EFSA experts say more research needed on breeding goats for TSE resistance
EFSA experts on the Scientific Panel on Biological Hazards (BIOHAZ) said in an opinion that further research is needed on breeding programmes in goats for genetic resistance to Transmissible Spongiform Encephalopathies (TSEs) (including Classical scrapie, Atypical scrapie and BSE).
The Panel concluded that there are encouraging but as yet incomplete data available to consider supporting a breeding programme for resistance in goats against Classical scrapie in all EU Member States. Ongoing studies are expected to provide a more robust scientific background in the coming years. The Panel also concluded that at present there are not enough data available to consider supporting breeding programmes for resistance against Atypical scrapie and BSE in goats.
The Panel highlighted the need for a sound logistical and technical infrastructure in order to support a breeding programme for resistance to TSEs in goats in any given territory, as such an infrastructure at present seems to be lacking in most Member States. The Panel also made a series of recommendations on research that could further support the success of such a breeding programme.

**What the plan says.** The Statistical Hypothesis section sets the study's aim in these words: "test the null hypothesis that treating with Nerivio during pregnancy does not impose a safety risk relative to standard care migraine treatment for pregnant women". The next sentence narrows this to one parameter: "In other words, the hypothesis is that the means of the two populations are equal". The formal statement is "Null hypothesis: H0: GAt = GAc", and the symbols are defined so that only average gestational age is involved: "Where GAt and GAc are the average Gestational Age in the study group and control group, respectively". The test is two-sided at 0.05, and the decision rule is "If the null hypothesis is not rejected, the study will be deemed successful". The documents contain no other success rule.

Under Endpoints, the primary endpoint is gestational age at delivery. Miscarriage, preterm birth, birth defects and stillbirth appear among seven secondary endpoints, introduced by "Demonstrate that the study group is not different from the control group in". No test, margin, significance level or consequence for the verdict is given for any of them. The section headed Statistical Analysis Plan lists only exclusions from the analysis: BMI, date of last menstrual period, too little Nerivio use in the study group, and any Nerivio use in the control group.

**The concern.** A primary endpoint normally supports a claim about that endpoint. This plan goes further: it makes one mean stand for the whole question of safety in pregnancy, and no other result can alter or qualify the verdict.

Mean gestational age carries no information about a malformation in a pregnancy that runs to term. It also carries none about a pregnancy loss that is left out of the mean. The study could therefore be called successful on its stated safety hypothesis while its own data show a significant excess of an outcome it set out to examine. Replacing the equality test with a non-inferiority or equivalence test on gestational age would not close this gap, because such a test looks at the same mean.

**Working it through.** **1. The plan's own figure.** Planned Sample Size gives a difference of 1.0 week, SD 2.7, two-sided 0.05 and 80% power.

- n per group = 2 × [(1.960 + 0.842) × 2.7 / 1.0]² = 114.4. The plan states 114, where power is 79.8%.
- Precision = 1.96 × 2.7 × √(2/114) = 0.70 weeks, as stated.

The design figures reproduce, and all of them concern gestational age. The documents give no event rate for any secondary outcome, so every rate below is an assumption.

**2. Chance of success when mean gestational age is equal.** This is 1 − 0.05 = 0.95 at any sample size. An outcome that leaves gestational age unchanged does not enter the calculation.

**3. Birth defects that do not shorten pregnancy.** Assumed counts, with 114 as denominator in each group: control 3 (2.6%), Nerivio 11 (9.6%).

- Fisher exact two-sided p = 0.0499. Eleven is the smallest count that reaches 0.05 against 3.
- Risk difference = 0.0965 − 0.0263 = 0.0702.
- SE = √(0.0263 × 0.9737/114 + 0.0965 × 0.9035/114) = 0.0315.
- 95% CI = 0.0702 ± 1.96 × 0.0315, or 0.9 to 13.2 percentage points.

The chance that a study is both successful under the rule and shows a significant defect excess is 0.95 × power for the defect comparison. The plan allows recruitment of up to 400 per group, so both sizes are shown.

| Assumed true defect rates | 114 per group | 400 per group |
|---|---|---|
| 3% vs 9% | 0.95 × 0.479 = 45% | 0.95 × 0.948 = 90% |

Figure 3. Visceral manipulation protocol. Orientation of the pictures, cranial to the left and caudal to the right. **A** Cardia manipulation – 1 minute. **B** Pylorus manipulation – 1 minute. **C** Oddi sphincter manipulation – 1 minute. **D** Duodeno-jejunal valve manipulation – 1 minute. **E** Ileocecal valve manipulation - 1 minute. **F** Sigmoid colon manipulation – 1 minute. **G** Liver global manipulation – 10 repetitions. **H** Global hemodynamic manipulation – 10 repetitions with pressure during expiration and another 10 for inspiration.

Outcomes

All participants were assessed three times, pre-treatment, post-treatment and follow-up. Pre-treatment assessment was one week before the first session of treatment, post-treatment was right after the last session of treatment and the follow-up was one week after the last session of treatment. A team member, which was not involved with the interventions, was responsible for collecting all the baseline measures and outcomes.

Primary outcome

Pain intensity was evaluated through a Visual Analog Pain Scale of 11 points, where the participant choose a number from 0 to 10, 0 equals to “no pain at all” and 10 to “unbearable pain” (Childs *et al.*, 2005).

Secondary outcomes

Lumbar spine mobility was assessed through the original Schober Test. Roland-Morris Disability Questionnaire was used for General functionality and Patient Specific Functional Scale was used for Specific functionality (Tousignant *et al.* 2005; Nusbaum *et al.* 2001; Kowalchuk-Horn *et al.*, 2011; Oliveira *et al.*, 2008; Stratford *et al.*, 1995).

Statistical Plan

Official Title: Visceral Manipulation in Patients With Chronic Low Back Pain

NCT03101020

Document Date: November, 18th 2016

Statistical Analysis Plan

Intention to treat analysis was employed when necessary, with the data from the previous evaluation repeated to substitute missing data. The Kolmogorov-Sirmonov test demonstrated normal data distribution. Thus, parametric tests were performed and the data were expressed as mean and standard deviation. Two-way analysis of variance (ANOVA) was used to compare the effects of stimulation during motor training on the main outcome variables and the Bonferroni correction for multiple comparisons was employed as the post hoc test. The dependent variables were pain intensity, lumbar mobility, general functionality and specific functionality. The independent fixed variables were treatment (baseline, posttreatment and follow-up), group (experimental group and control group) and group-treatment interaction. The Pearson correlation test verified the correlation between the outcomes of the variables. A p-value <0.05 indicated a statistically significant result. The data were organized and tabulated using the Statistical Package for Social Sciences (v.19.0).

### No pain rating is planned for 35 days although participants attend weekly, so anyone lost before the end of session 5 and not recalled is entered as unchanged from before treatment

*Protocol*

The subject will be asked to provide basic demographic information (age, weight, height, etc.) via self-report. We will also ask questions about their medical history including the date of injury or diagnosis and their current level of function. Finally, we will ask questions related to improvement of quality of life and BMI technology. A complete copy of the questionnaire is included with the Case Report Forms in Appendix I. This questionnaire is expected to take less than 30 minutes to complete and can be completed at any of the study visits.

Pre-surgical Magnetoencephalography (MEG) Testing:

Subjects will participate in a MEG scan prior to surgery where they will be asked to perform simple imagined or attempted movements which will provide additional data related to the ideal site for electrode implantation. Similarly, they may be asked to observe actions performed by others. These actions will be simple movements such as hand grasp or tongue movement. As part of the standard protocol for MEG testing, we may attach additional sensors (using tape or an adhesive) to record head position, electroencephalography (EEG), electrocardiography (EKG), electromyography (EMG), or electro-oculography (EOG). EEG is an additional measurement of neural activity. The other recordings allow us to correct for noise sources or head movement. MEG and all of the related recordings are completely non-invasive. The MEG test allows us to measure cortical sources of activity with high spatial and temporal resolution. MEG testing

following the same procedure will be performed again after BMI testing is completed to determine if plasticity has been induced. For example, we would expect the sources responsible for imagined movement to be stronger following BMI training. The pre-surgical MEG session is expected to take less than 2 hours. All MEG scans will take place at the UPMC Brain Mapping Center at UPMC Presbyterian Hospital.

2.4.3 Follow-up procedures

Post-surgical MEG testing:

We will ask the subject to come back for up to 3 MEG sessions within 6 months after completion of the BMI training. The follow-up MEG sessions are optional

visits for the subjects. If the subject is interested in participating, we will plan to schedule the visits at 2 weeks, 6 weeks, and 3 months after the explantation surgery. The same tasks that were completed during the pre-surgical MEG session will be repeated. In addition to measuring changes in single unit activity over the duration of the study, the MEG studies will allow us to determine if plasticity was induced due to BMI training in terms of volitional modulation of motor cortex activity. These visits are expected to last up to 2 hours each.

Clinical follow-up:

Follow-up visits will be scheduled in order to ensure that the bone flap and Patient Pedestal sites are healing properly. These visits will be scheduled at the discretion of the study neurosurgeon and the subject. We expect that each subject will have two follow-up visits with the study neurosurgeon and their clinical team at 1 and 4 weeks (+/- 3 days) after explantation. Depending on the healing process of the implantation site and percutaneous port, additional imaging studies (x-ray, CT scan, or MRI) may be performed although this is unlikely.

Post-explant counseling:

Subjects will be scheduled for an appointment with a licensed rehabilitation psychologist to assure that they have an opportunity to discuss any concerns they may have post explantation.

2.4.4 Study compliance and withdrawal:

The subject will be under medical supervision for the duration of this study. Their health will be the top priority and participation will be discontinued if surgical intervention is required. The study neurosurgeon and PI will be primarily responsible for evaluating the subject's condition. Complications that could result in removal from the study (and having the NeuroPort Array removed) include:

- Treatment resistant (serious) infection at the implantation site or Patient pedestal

This scientific opinion is the second and final part of a response to a request from the European Commission for advice on the possibility of breeding goats in the EU for genetic resistance to TSEs. In a first opinion addressing Classical scrapie in goats in Cyprus, the BIOHAZ Panel looked at a pilot study funded by the European Commission and carried out in Cyprus. The results appeared to indicate that goats with a particular genetic makeup have a relative higher resistance to TSEs. This opinion was followed by a statement on how to collect additional data on genetic resistance to TSEs in goats in Cyprus to support a possible breeding programme in that country.
EFSA’s risk assessments with respect to TSEs provide scientific support for the implementation of measures foreseen in ‘The TSE Roadmap’, the strategic document in which the Commission has defined possible tools to control and eradicate TSEs in animals. These two opinions complement EFSA’s previous work in this area, such as the scientific opinion on the breeding programme for TSE resistance in sheep published in 2006. That opinion confirmed the appropriateness of measures aimed at developing breeding programmes at EU level for genetic resistance to TSEs in sheep.